This campaign has been more exciting than others, with more dramatic twists than a sweeps-month episode of The West Wing. Take, for instance, the revelation that O'Neill's son Brandon was involved in a fight at an OU frat house in which a man was stabbed, and that after O'Neill called the police, no charges were filed against Brandon. That story appeared in The Plain Dealer four days before the primary election last spring. Aware of Congressman LaTourette's friendships with PD editors, Fallsgraff wondered whether the timing of the article was meant to harm O'Neill's chances of winning the primary. After all, the fight had taken place more than a year before, witness statements had suggested a white assailant and the article ran with a picture of O'Neill, not Brandon.

A week later, doctors discovered blockage in three of O'Neill's arteries. He underwent emergency bypass surgery and couldn't campaign for almost a month.

Also complicating matters is O'Neill's seemingly eccentric decision to become a pediatric nurse at the age of 61. He works nights at Hillcrest Hospital, in the kids' ER. He has to make up that sleep sometime, and occasionally it's to the detriment of his fundraising efforts. But with the help of his staff, O'Neill managed to raise over $500,000, more than anyone has raised to fight LaTourette before.

A large portion of that money has been spent on radio ads cooked up by Toby and consultants from Main Street Communications. The ads play up LaTourette's ties to financial deregulation and support of Big Oil, which has donated heavily to his campaign. Just how much he's been given by oil companies is the subject of debate between the two campaigns. O'Neill's camp says the figure is around $275,000. LaTourette's people say it's more like $55,000. But maybe having that discussion was Fallsgraff's plan all along.

"We can argue all day long about how much money LaTourette has taken from Big Oil," says Fallsgraff. "We want to talk about that."

The guy who doesn't want to talk about that is Dino Disanto, LaTourette's deputy chief of staff and the communication director for his reelection campaign. "Their campaign is filled with lies," says Disanto, who is particularly fired up about the allegation that LaTourette had anything to do with the financial mess. "He'll say anything to get elected. He says we've accepted over $1 million from fat-cat financial executives. What he forgets to tell you is that also includes people in the real-estate business, insurance agents and investment brokers. He throws out these big numbers but doesn't tell you what they really mean."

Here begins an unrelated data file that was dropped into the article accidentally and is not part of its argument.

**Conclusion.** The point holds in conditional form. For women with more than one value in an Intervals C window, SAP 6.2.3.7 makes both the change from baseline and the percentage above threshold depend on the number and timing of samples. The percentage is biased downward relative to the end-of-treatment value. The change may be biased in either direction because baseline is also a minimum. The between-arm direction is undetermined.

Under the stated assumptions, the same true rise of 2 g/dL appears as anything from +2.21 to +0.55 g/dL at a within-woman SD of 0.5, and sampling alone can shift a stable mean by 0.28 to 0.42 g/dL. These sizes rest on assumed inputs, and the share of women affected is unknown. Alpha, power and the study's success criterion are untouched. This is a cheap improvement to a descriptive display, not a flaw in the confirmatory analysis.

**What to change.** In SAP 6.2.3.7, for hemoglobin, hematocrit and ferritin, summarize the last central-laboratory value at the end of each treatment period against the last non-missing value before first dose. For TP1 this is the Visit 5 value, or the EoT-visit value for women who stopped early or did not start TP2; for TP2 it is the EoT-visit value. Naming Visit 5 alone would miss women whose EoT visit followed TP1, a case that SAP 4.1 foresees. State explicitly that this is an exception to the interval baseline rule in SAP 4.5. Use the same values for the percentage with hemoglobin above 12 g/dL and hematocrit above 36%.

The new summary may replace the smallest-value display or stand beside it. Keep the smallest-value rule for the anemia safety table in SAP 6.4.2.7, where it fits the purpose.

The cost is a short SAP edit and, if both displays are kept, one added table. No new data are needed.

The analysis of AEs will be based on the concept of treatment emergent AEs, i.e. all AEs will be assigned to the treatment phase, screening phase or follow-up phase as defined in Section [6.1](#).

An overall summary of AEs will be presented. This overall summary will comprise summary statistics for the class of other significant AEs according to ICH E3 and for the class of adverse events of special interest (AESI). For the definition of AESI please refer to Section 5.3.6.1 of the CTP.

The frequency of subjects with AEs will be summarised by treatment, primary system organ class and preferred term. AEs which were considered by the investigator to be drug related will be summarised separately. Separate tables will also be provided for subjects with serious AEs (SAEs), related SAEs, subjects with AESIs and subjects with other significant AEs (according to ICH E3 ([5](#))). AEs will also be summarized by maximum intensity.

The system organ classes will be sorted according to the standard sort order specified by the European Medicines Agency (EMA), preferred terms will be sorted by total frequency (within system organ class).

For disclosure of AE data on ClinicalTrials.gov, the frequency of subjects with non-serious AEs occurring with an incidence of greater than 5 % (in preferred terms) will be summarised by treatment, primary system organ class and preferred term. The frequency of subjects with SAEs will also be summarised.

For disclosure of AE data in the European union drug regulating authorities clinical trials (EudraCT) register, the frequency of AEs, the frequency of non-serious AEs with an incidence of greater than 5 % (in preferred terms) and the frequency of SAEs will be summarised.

There are other ways, more personal, in which opponents suggest O'Neill has bent the truth a little. One operative pointed Scene toward the divorce filing between O'Neill and his wife - the first time, in 1989. Dinner at O'Neill's home still starts promptly at 6.

Brandon makes spaghetti while O'Neill's daughter Kate sorts flyers for an upcoming day of canvassing. O'Neill's other son, Shawn, arrives, holding a computer design for his new wheelchair, which he wants to show his father (he was injured in a motorcycle accident shortly after returning from his tour in the Middle East). Lucky, a short little cocker spaniel O'Neill adopted during a campaign stop, runs around the kitchen, sniffing at visitors. Ben Barasky sits by Brandon at the kitchen table.

"I'll tell you one story about my dad," says Brandon. "Anytime I wanted to stay over at someone's house, there had to be a parent there too. I tried to trick him one time. I called from a friend's house at the end of the night, and when he asked to talk to the parent, I put another kid on. When I took the phone back, he just said, 'I'll be there in five minutes to pick you up.'"

The one thing LaTourette's staff cannot say that O'Neill exaggerates is his commitment to his family. It's also surprising that the campaign of a congressman who left his wife for a lobbyist is shopping around the personal history of another candidate. O'Neill says he's honored that it's the worst thing they've managed to find.

"She filed for divorce more than once," he says, smiling. "There was a time when she bought a house and I bought a condo two blocks away. We'd get back together and then separate. So the little woman didn't like me for a while in 1989. We had a lot of good years after that. And I loved her until the day she died."